Reductions of rough supplies on the part of the producers have proven instrumental in calming the diamond market, according to Moti Ganz, president of the International Diamond Manufacturers Association and chairman of the Israel Diamond Institute.
“In the last quarter of 2011, the global demand for rough diamonds will run at about $1.2 billion less than the $4.6 billion sold in each of the first three quarters,” said Ganz in a statement. “The reduced demand for cheaper and small diamonds in the U.S. market is partly offset by a strong demand from the Indian and Chinese domestic markets, but the consumers in these new emerging markets demand bigger and higher quality goods.”
Ganz also stated that the industry’s recovery is continuing. Manufacturers will process some $16.9 billion worth of rough diamonds this year, a 27 percent increase over the $13.3 billion of 2010. He expects the diamonds available to the jewelry sector will grow by 5.3 percent from $18.9 billion to $21.9 billion this year.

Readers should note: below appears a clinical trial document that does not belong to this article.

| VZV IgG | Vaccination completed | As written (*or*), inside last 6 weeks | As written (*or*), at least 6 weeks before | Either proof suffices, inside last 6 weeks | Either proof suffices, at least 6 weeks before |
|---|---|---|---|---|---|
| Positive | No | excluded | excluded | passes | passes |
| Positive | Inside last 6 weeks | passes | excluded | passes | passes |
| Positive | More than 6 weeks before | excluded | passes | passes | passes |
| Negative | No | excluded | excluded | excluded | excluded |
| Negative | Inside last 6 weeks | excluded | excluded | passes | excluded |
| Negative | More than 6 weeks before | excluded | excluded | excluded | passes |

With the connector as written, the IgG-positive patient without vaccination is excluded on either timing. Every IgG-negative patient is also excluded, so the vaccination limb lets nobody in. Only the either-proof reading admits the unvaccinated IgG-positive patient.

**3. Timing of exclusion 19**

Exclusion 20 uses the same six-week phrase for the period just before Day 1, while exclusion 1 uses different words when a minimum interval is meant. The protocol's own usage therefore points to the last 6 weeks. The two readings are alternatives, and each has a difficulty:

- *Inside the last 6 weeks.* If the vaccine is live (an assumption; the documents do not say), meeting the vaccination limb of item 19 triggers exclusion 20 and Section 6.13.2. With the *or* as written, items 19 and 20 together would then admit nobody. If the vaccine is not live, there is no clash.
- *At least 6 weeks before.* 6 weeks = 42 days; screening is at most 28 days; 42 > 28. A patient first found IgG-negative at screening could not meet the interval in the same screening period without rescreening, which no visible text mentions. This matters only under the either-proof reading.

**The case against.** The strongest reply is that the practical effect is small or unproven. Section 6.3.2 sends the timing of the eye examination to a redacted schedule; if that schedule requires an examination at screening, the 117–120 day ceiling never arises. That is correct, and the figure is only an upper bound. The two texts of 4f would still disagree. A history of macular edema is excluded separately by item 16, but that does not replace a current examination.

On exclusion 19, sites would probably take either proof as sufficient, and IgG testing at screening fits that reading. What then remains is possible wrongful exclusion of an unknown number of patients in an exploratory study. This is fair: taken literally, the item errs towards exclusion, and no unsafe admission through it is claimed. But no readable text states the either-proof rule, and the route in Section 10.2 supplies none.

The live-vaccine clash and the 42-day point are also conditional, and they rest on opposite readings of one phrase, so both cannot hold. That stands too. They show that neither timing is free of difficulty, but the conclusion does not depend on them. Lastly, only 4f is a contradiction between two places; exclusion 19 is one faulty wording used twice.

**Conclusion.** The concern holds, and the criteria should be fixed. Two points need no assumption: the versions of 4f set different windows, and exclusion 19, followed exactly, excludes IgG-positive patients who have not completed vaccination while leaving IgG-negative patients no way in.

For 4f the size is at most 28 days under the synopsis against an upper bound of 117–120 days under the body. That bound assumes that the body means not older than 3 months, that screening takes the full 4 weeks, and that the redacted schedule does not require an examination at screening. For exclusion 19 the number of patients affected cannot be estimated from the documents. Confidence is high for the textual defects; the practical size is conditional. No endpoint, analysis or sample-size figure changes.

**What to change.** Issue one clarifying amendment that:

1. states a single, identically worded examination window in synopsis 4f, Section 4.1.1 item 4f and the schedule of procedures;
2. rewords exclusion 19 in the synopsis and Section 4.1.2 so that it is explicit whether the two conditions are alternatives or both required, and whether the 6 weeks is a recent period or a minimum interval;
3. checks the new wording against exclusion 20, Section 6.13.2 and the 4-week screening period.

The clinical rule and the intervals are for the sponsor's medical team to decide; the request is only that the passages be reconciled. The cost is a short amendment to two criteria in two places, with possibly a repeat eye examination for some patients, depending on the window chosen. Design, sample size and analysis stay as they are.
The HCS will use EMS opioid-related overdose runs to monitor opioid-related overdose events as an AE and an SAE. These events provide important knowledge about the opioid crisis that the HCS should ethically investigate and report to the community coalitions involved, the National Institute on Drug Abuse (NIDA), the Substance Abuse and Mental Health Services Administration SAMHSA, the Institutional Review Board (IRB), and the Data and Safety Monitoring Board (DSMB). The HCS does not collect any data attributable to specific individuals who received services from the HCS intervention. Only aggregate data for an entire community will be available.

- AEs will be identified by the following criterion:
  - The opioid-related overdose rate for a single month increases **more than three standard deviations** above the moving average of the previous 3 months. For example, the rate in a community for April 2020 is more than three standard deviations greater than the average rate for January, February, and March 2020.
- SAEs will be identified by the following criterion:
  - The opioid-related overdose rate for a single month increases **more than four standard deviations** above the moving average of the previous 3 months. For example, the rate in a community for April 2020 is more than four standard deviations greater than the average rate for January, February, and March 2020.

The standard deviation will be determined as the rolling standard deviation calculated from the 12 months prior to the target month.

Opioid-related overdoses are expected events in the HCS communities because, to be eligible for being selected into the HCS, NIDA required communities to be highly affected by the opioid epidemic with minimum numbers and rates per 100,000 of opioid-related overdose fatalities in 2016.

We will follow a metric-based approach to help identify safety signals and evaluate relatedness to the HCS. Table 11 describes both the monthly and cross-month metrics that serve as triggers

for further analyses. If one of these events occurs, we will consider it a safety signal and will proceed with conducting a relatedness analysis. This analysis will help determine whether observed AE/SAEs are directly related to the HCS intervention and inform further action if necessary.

“The changing consumption patterns require a shifting of manufacturing focus in the cutting centers, which partly explains the unease in the rough markets in which certain (cheap) goods cannot find buyers even at two-digit marker discounts, while goods which are in demand are hard to find,” said Ganz.
He applauded the decision by the DTC to limit the next sight allocation to $300 million, following the previous sight of $440 million: “These reduced allocations will further help to calm the market, which has recently seen vacillating prices in light of changing consumption patterns.”
The DTC is also assisting clients who can postpone their purchases to when they need the goods for manufacturing and have the financing in place to pay for their sight boxes. “These supply restraints will undoubtedly improve the atmosphere in the entire diamond supply pipeline, creating also much needed upward pressures on polished diamond prices,” said Ganz.